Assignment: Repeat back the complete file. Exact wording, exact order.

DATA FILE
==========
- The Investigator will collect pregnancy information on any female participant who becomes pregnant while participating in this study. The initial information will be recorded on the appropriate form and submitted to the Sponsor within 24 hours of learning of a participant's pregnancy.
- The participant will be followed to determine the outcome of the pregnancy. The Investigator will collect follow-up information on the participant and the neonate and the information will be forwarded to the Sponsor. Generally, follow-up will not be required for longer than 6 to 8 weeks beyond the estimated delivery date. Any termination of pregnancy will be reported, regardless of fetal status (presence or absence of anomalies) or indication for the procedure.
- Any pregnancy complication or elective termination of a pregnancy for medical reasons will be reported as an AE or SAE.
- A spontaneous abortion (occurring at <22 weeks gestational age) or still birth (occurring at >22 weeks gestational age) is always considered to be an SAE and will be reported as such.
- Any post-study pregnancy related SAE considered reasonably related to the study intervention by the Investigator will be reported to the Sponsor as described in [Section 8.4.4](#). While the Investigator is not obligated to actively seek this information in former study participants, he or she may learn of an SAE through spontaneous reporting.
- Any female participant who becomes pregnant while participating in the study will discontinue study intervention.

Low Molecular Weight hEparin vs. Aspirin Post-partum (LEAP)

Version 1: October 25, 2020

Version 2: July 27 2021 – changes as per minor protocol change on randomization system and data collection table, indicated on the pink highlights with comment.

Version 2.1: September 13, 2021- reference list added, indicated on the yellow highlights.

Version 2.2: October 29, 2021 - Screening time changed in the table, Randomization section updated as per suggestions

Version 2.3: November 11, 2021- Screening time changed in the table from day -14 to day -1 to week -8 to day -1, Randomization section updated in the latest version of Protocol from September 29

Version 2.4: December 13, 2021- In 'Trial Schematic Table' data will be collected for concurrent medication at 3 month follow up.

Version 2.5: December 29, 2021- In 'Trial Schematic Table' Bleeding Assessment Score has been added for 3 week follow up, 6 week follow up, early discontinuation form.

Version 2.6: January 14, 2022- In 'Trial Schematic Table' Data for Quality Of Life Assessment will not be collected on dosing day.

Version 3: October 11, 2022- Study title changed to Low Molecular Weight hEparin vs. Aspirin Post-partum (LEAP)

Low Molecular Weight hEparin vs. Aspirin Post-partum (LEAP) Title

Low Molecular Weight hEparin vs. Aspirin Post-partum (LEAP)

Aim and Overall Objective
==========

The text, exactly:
- The Investigator will collect pregnancy information on any female participant who becomes pregnant while participating in this study. The initial information will be recorded on the appropriate form and submitted to the Sponsor within 24 hours of learning of a participant's pregnancy.
- The participant will be followed to determine the outcome of the pregnancy. The Investigator will collect follow-up information on the participant and the neonate and the information will be forwarded to the Sponsor. Generally, follow-up will not be required for longer than 6 to 8 weeks beyond the estimated delivery date. Any termination of pregnancy will be reported, regardless of fetal status (presence or absence of anomalies) or indication for the procedure.
- Any pregnancy complication or elective termination of a pregnancy for medical reasons will be reported as an AE or SAE.
- A spontaneous abortion (occurring at <22 weeks gestational age) or still birth (occurring at >22 weeks gestational age) is always considered to be an SAE and will be reported as such.
- Any post-study pregnancy related SAE considered reasonably related to the study intervention by the Investigator will be reported to the Sponsor as described in [Section 8.4.4](#). While the Investigator is not obligated to actively seek this information in former study participants, he or she may learn of an SAE through spontaneous reporting.
- Any female participant who becomes pregnant while participating in the study will discontinue study intervention.

Low Molecular Weight hEparin vs. Aspirin Post-partum (LEAP)

Version 1: October 25, 2020

Version 2: July 27 2021 – changes as per minor protocol change on randomization system and data collection table, indicated on the pink highlights with comment.

Version 2.1: September 13, 2021- reference list added, indicated on the yellow highlights.

Version 2.2: October 29, 2021 - Screening time changed in the table, Randomization section updated as per suggestions

Version 2.3: November 11, 2021- Screening time changed in the table from day -14 to day -1 to week -8 to day -1, Randomization section updated in the latest version of Protocol from September 29

Version 2.4: December 13, 2021- In 'Trial Schematic Table' data will be collected for concurrent medication at 3 month follow up.

Version 2.5: December 29, 2021- In 'Trial Schematic Table' Bleeding Assessment Score has been added for 3 week follow up, 6 week follow up, early discontinuation form.

Version 2.6: January 14, 2022- In 'Trial Schematic Table' Data for Quality Of Life Assessment will not be collected on dosing day.

Version 3: October 11, 2022- Study title changed to Low Molecular Weight hEparin vs. Aspirin Post-partum (LEAP)

Low Molecular Weight hEparin vs. Aspirin Post-partum (LEAP) Title

Low Molecular Weight hEparin vs. Aspirin Post-partum (LEAP)

Aim and Overall Objective